Donor-advised funds have other advantages besides tax breaks. Automatic donations to charities can be scheduled and even made anonymously. The money in the account can be kept in cash or invested in mutual funds, exchange-traded funds, hedge funds or other options from the account provider. If you don't want to manage the investments, you can hire an adviser to do it for you. Any investment gains in the donor-advised fund are tax-free, potentially generating even more money to give away in the future. Of course, if your investments lose value, you'll have less to give.
Compared to charitable trusts or a private foundation, the funds are also simple and cost-effective. "Donor- advised funds do not require the staffing associated with private foundations, as the donor has no need for recordkeeping, submitting a 990 filing, or board meetings," says Donovan. You also avoid the extra tax-reporting requirements, paperwork and maintenance costs of running a trust.
You could even delay giving the money away until after you die. While you're alive, you establish how and when you want to donate the funds, and then let your hand-picked successor for managing the account follow through once you pass away.
The Costs for a Donor-Advised Fund
Brokerage firms, especially if you already invest there, are the most affordable and convenient way to open a donor-advised fund. Three of the biggest brokerages -- Fidelity, Schwab and Vanguard -- "do all the heavy lifting in terms of setting the account up for you," says Brian Stivers, owner of Stivers Financial Services in Knoxville, Tenn.
A donor-advised fund typically costs nothing to set up, but there is usually an annual maintenance fee for keeping the account open. The annual fees at Schwab, Vanguard and Fidelity are on a sliding scale; all start at 0.6% and decline as accounts get larger. Annual fees for other providers can be 1% or more, particularly for smaller balances. Minimum deposits also vary. Fidelity and Schwab don't have one, but Vanguard requires at least $25,000 to open a donor-advised fund.
If you invest the balance, you'll have standard brokerage investment fees based on the funds you pick and, if you hire an adviser, a management fee -- the same one you would pay if you hired the person for your retirement or brokerage account.
Other fund providers include philanthropic service companies, such as the American Endowment Foundation (opens in new tab) and National Philanthropic Trust (opens in new tab). Nonbrokerage providers, however, often have higher administrative fees of 0.7% to 0.85% and outsource the investing. Some providers may specialize in a certain type of charity or those in a particular location, like the Silicon Valley Community Foundation (opens in new tab), the National Christian Foundation (opens in new tab) or a university-run fund.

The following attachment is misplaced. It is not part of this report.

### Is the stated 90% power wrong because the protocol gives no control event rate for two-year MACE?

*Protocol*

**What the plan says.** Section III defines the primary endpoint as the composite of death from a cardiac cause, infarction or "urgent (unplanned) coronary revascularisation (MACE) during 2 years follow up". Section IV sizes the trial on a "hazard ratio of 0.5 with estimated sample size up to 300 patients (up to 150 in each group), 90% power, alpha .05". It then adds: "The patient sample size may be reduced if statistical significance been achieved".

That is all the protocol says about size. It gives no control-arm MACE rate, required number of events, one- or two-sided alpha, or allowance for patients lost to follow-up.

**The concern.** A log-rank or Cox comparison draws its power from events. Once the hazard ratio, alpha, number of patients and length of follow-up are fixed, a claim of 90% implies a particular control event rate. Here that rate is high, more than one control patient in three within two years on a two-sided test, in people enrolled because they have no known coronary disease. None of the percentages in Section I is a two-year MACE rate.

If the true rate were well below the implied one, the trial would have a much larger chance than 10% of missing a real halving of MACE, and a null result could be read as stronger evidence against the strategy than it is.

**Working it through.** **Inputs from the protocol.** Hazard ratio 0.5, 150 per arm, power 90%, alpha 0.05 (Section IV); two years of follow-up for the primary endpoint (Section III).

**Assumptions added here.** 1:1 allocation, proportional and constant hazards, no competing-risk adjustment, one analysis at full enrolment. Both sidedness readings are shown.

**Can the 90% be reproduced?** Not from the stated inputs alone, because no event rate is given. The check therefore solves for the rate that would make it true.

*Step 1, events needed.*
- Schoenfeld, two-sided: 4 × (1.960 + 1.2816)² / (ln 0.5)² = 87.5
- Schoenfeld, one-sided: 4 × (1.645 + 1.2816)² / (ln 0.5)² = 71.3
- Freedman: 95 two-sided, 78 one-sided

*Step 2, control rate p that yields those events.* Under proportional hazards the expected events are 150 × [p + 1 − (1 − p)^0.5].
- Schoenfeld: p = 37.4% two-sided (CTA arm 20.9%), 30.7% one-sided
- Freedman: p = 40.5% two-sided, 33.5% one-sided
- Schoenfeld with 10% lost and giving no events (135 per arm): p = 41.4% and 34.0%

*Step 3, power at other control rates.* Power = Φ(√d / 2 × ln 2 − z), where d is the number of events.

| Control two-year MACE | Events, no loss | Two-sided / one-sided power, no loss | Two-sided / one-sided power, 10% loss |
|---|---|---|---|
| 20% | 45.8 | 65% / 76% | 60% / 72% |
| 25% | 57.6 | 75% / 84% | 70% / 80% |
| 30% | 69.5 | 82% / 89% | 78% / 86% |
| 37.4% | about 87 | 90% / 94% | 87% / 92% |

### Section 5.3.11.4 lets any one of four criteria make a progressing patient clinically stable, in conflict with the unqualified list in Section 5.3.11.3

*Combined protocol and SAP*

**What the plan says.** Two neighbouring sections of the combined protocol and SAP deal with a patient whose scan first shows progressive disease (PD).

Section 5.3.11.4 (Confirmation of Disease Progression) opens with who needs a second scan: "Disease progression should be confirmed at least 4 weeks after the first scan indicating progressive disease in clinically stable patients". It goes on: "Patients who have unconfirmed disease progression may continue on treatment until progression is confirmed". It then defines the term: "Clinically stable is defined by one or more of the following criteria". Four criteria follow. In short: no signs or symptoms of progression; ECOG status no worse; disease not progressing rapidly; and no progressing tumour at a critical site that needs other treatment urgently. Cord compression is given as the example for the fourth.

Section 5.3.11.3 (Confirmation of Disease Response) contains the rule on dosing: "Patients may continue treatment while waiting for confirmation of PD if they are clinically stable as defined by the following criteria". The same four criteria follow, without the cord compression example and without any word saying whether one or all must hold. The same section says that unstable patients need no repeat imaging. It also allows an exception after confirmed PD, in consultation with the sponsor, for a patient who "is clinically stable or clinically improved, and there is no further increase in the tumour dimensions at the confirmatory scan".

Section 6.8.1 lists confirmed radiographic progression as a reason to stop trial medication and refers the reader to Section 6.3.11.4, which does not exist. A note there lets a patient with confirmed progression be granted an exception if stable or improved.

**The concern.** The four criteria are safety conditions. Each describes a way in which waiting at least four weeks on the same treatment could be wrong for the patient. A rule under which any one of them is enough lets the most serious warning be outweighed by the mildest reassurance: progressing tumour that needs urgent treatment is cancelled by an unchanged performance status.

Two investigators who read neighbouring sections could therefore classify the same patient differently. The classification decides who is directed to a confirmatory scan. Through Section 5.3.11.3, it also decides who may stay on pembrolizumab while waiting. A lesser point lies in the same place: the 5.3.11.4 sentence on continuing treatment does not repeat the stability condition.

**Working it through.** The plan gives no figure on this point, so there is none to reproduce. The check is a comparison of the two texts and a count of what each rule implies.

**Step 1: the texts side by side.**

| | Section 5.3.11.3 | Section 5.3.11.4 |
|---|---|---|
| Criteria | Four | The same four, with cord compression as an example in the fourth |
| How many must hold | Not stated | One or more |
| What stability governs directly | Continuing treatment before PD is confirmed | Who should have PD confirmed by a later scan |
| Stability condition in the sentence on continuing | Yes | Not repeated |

Smaller, cause-specific funds are more likely to restrict the charities you can donate to. For instance, a university-run fund may require a percentage of your donations to go to the school, or a religious fund may only approve of charities that meet certain moral guidelines. Larger programs will usually approve grants to virtually any IRS-approved organization.
Is a Donor-Advised Fund Right for You?
Stivers says donor-advised funds make the most sense for people with a net worth between $500,000 and $5 million, as they are probably already giving away the ideal amount to reap the tax benefits. Someone with a higher net worth might find the extra work and cost of a trust or private foundation justifiable for donating larger sums. Anyone making smaller donations, like $1,000 a year, can certainly open a donor-advised fund, but it may not be worth the effort, Shah says.
Stivers points out that these charitable-giving tools often work best for donors without immediate family members to inherit. "For those with no children or grandchildren, a lot of them like the idea of deciding while they're alive where the money will go after they're gone."
If you do have heirs, donor-advised funds offer a great opportunity to teach the importance of charitable giving to a younger generation. It's a nice way to leave a legacy, Stivers says.